A Portage woman was ordered at a sentencing hearing Wednesday to spend just over a month in jail before starting four years of probation after walking into a drug investigation.
Lannenus Hutchins, 22, appeared in Columbia County Circuit Court for sentencing on three cases from 2016 and 2017. In the first she was charged with misdemeanor possession of marijuana and operating a vehicle with a controlled substance in November 2016. In August, Hutchins was charged with domestic disorderly conduct bail jumping, and in November, with possession of cocaine with intent to distribute.
Hutchins has been in Columbia County Jail, where she has been held since her arrest over Thanksgiving weekend.
District Attorney Jane Kohlwey on Wednesday laid out a proposal in which Hutchins would be given a withheld sentence and placed on four years of probation following 90 days of conditional jail time. She has already served 44 days.
“In addition to the time in jail that she has already spent, she is about to start four months of intensive inpatient programming,” said defense attorney Mark Lawton. “She has two young children and she has to get this under control, and she understands that. “
In her most recent case, Hutchins was arrested in the midst of a separate criminal investigation in which Portage police officers were searching an apartment following the arrest of Joseph Rott Jr., 36, of Portage, who was allegedly involved in a fight after a marijuana sale went wrong with a buyer using fake bills. While police were at the apartment, Hutchins knocked on the door looking for a woman who lived there.
Police searched Hutchins, finding cocaine wrapped in paper, hidden in a pack of cigarillos.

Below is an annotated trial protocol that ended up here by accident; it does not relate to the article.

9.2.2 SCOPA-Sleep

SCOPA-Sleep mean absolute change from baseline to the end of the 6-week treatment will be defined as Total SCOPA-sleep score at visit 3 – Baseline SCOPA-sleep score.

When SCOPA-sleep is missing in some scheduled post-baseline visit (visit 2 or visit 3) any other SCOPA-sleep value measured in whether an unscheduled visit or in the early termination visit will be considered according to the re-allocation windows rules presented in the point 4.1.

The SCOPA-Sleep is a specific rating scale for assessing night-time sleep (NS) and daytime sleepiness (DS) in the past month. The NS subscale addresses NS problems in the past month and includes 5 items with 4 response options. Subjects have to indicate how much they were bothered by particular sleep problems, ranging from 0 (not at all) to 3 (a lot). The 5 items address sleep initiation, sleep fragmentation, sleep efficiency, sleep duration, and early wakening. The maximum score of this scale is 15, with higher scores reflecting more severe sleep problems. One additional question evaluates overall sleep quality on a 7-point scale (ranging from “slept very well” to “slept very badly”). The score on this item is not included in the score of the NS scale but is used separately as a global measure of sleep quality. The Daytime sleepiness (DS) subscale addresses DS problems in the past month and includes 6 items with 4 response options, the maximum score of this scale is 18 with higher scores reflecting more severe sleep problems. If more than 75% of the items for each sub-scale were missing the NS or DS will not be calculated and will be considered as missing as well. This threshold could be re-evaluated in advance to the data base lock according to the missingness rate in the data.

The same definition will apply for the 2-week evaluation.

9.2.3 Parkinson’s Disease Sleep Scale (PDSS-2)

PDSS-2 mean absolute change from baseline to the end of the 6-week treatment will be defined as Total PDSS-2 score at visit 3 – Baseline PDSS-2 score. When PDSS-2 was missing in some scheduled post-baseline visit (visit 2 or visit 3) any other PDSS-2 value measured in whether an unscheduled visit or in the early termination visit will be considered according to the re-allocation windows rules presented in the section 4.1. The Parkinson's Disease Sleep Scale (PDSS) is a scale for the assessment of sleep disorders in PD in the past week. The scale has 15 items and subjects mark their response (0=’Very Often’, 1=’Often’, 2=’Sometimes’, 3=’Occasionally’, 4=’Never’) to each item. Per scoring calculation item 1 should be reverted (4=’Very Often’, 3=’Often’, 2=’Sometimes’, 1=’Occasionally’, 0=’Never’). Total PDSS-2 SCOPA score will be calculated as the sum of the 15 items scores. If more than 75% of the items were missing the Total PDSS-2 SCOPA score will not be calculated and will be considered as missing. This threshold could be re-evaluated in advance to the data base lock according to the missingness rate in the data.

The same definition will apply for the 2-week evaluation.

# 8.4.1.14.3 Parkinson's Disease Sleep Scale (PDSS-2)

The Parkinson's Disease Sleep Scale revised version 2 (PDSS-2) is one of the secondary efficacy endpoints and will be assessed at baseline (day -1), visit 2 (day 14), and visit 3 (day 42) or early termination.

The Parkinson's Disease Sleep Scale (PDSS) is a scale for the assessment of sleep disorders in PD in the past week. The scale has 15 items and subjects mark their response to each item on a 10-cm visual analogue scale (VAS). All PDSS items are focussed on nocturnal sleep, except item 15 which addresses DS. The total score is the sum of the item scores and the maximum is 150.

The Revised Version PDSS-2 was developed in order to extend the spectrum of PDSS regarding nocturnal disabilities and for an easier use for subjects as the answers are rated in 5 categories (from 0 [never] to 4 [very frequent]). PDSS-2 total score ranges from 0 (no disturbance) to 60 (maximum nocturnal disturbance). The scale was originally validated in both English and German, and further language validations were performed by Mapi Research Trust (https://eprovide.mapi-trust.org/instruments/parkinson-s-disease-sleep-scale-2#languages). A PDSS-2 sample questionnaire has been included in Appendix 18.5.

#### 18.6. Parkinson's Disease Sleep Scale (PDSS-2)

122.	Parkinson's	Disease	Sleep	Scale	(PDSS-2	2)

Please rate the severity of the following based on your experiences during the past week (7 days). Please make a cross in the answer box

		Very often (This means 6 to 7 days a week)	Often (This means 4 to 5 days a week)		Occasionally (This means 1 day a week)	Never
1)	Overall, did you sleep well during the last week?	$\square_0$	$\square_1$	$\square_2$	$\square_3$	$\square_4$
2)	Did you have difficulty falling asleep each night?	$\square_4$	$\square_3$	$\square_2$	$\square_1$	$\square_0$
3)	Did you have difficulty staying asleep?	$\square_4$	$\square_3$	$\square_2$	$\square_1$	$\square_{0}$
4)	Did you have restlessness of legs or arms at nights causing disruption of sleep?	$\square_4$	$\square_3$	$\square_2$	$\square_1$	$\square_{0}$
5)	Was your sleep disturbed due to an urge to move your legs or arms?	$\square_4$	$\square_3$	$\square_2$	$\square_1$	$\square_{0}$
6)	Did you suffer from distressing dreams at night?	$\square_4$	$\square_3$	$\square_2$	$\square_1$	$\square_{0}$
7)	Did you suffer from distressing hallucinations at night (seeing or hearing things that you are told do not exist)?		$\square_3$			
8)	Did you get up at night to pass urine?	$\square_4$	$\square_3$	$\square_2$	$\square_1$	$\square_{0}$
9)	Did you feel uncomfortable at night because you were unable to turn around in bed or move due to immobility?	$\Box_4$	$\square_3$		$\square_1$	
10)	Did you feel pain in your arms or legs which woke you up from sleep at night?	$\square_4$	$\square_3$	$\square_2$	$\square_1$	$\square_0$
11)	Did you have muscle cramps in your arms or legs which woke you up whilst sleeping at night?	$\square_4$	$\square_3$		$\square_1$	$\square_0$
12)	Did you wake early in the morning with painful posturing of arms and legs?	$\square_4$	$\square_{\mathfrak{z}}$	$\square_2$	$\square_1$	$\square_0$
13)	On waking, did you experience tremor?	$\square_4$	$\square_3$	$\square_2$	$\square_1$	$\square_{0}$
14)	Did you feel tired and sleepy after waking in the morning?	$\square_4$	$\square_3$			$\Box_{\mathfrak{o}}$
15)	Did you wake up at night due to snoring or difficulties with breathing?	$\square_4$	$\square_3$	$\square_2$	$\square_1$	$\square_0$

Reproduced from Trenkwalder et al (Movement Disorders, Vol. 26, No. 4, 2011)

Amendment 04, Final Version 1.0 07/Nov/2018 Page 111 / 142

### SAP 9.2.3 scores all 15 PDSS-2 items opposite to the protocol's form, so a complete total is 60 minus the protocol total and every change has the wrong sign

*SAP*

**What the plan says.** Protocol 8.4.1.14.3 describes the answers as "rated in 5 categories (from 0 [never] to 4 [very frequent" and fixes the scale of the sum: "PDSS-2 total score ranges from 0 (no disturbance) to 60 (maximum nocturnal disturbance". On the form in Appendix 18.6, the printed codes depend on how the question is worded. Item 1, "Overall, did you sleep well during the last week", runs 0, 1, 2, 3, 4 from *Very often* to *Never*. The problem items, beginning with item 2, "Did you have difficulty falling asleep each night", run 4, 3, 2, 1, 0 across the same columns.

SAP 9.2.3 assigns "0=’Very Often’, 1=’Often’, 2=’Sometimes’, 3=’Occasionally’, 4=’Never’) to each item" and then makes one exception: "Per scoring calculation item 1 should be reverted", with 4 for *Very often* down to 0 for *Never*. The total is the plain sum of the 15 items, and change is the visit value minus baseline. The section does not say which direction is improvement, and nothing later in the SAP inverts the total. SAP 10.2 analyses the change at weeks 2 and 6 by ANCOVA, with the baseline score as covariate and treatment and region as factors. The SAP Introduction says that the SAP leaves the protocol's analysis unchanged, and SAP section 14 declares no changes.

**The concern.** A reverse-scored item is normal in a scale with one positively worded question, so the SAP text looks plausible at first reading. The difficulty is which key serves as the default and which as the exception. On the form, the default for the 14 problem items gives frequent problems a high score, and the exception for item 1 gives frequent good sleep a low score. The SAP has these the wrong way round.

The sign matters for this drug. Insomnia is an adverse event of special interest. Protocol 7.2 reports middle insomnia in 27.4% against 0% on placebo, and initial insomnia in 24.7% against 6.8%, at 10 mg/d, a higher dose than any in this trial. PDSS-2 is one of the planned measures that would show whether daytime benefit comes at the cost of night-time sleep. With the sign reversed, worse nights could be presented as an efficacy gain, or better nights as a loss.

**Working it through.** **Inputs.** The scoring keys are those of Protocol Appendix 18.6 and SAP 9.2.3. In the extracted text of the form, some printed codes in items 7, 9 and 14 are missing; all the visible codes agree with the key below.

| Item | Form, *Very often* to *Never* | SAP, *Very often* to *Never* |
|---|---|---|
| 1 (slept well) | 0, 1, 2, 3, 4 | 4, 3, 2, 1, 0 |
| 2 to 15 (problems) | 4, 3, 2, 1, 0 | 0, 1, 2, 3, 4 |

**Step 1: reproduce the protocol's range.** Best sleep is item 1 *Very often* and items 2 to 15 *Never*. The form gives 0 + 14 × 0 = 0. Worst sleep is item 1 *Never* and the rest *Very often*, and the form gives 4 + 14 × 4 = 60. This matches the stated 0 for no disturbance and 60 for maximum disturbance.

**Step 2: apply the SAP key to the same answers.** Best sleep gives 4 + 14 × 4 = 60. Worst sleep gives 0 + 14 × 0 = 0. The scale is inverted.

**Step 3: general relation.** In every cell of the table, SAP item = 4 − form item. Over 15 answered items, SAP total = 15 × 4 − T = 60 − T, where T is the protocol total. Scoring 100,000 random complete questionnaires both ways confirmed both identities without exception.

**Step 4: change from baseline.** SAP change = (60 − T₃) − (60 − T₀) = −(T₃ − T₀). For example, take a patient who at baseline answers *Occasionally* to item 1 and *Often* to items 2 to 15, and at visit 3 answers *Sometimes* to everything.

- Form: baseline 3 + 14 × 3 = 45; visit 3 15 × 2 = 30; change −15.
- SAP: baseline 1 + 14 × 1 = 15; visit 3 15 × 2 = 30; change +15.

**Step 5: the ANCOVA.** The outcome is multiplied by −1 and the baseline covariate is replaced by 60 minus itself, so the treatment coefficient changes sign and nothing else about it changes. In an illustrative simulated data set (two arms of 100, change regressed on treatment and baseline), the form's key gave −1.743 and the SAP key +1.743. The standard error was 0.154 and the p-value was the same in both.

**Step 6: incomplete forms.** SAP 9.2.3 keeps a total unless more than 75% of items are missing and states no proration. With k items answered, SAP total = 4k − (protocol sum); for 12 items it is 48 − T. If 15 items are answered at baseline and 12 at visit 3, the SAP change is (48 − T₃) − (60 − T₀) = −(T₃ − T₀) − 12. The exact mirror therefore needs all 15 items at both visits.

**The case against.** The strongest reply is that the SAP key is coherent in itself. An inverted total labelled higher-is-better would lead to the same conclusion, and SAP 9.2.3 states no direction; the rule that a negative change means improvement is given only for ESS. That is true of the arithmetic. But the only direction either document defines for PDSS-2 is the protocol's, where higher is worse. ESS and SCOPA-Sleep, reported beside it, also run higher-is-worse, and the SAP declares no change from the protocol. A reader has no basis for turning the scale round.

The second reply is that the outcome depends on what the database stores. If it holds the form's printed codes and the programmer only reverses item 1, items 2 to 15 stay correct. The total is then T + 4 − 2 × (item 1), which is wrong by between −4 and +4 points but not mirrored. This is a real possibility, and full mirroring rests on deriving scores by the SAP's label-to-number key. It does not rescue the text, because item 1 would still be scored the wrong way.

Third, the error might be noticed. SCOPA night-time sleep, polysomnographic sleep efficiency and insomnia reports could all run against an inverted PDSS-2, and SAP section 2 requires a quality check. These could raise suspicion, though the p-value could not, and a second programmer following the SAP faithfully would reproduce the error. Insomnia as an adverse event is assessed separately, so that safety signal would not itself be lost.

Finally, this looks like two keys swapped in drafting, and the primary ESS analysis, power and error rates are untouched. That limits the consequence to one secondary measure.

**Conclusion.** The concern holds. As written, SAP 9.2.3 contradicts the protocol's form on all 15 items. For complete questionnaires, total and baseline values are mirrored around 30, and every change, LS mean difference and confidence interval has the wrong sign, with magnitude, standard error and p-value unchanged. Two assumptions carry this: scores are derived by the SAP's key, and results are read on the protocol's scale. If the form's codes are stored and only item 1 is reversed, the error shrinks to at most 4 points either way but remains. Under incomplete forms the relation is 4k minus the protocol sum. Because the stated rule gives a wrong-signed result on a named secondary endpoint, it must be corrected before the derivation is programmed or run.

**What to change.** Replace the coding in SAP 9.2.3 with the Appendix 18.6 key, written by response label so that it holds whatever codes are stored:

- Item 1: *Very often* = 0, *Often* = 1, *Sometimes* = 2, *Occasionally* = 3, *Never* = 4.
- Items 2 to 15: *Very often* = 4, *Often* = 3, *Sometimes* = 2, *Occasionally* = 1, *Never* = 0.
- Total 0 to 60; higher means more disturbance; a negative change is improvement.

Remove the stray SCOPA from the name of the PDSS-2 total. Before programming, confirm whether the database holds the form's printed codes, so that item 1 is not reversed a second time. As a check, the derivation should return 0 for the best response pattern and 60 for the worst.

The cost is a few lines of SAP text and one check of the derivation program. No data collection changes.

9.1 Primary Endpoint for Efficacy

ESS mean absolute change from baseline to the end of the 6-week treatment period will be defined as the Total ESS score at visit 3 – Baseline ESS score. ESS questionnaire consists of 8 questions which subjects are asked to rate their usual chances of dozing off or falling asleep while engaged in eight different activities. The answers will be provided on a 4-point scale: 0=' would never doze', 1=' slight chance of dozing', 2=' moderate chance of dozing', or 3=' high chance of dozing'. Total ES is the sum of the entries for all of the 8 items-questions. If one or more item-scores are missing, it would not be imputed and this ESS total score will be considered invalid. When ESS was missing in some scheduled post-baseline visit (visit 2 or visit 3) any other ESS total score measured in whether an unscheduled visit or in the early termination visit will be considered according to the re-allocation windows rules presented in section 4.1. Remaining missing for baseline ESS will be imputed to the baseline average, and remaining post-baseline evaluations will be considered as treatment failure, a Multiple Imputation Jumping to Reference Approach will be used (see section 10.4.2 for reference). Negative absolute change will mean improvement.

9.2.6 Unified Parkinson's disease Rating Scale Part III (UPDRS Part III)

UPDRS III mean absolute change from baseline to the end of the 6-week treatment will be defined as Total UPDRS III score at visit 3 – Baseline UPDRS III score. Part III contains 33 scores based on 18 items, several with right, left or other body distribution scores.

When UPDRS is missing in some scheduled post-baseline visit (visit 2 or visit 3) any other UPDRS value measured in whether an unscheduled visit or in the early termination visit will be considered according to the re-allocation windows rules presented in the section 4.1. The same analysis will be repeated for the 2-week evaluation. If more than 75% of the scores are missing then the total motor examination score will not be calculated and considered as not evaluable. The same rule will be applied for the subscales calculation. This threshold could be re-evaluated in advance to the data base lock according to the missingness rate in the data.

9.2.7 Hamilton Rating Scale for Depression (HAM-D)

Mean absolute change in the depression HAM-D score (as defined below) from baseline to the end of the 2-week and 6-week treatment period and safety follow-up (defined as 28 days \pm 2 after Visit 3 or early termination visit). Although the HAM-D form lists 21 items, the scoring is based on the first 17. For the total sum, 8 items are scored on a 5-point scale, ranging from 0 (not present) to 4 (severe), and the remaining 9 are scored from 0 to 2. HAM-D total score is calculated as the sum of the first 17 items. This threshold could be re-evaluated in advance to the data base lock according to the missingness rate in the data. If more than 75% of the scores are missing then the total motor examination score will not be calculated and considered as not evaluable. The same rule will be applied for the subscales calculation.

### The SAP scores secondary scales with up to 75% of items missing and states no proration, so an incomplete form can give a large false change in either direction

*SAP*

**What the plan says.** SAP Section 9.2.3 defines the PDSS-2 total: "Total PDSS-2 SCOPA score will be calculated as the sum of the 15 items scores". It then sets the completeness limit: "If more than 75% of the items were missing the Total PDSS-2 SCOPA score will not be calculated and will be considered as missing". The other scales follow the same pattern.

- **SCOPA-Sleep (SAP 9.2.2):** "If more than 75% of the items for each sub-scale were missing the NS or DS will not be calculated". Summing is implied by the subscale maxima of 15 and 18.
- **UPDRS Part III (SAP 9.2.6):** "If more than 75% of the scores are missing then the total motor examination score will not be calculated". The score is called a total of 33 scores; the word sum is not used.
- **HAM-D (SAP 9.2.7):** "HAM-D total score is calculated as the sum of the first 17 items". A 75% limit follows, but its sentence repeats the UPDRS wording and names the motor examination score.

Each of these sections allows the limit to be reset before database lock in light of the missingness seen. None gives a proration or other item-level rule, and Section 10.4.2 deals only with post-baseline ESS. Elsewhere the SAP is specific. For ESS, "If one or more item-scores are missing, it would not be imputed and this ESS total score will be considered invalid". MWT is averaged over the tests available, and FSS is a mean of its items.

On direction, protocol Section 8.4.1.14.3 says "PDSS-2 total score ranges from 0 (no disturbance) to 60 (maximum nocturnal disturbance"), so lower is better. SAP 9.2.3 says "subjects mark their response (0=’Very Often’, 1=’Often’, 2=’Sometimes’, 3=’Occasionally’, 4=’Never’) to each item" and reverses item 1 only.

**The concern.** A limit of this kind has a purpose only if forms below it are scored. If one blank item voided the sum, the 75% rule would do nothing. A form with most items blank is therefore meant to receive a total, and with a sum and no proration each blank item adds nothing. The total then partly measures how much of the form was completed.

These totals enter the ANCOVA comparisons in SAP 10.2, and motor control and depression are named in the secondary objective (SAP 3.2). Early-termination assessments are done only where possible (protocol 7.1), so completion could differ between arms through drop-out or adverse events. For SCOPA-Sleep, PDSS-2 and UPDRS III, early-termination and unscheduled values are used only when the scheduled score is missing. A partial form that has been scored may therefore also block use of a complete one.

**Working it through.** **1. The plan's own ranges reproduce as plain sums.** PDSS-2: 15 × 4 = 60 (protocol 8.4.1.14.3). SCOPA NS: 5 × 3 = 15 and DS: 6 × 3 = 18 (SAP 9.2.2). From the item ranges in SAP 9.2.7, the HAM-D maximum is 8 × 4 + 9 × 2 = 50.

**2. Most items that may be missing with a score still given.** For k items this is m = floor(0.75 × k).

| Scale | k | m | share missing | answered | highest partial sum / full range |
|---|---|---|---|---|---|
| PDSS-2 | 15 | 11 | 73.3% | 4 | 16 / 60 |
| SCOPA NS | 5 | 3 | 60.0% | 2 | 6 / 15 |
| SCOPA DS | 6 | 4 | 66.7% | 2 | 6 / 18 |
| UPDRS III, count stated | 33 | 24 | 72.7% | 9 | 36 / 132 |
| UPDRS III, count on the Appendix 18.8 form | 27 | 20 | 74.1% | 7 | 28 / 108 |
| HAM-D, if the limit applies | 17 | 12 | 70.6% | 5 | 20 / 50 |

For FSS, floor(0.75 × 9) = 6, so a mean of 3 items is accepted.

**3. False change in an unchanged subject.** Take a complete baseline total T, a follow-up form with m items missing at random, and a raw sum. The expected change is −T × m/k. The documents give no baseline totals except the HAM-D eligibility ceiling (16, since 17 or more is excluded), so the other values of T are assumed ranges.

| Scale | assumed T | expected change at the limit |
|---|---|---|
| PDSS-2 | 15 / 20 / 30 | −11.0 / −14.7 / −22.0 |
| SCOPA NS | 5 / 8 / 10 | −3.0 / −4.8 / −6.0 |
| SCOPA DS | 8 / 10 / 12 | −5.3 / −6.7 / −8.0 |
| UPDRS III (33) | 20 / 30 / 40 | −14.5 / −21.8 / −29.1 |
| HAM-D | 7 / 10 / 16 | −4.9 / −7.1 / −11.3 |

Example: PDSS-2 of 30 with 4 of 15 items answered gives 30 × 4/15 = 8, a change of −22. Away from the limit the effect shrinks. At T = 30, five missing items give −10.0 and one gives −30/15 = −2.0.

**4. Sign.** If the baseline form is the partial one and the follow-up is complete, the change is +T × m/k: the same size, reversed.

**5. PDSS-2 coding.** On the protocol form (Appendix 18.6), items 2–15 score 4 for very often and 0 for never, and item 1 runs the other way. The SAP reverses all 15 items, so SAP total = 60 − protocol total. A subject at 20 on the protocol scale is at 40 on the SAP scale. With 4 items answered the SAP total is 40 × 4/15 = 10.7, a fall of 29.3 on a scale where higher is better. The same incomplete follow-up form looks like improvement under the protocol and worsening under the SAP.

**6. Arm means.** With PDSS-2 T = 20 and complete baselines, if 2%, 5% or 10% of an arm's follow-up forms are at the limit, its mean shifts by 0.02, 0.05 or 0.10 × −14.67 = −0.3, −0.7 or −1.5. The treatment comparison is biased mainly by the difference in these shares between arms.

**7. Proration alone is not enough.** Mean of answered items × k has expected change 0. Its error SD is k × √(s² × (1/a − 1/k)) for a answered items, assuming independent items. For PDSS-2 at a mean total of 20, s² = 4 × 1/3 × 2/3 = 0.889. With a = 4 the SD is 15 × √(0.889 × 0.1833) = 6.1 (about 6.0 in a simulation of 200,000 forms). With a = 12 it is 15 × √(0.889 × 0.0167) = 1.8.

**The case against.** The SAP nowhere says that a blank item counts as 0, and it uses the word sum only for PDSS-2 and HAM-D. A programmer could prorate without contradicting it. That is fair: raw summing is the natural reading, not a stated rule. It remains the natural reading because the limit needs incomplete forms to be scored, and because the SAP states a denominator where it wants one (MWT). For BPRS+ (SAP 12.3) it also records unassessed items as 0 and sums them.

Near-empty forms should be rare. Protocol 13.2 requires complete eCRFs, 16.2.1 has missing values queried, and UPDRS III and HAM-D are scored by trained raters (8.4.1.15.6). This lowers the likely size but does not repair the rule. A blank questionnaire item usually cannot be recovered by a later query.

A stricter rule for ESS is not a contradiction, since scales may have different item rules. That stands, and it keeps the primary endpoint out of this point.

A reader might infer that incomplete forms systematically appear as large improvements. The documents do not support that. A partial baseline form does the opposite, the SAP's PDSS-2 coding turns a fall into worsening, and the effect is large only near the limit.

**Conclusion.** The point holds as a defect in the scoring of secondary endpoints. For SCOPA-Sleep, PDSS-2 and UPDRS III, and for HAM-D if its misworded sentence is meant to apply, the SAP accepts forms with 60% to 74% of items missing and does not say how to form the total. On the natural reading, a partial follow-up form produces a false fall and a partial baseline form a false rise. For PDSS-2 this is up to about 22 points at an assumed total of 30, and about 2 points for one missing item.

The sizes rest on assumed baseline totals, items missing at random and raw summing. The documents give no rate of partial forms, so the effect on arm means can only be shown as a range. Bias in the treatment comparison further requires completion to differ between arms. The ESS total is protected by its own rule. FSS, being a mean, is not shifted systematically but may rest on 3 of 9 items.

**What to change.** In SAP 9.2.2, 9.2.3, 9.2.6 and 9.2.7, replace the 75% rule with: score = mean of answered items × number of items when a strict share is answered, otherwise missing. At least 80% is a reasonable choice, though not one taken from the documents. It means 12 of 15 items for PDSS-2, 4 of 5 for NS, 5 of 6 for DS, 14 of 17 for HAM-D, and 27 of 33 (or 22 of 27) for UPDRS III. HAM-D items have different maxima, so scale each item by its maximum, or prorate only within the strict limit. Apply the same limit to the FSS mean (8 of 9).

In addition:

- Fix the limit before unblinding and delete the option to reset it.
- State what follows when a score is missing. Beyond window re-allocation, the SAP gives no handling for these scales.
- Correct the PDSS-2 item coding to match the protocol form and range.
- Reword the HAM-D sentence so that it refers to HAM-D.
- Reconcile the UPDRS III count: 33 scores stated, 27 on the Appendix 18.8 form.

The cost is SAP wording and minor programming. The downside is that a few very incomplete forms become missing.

“I’m sorry for my actions and I’m looking forward to starting over,” said Hutchins in court Wednesday. “And I do apologize.”
“I really hope that you are able to take advantage of the opportunity that appears to be ahead of you, because I can tell you with some measure of certainty, you’re not a very good criminal,” said Judge W. Andrew Voigt, eliciting a laugh from Hutchins. “You keep getting caught, and you keep wandering into situations where you are essentially volunteering to be arrested. So hopefully you can be put on a little bit more productive path,” said Voigt.
“Yeah, I’m working for it,” said Hutchins.
If she fails to follow through with requirements of probation or if she is arrested on new charges, Hutchins would face re-sentencing for possession of cocaine with intent to distribute, which carries a potential sentence of 10 years in prison.
“There is a lot of time available to me to impose, frankly, a substantial prison term for this, and I would rather not do that and I presume that you and your children would prefer I not do that,” said Voigt, clarifying the gravity of Hutchins not having her probation revoked. “It would be OK if we don’t have to talk about this again.”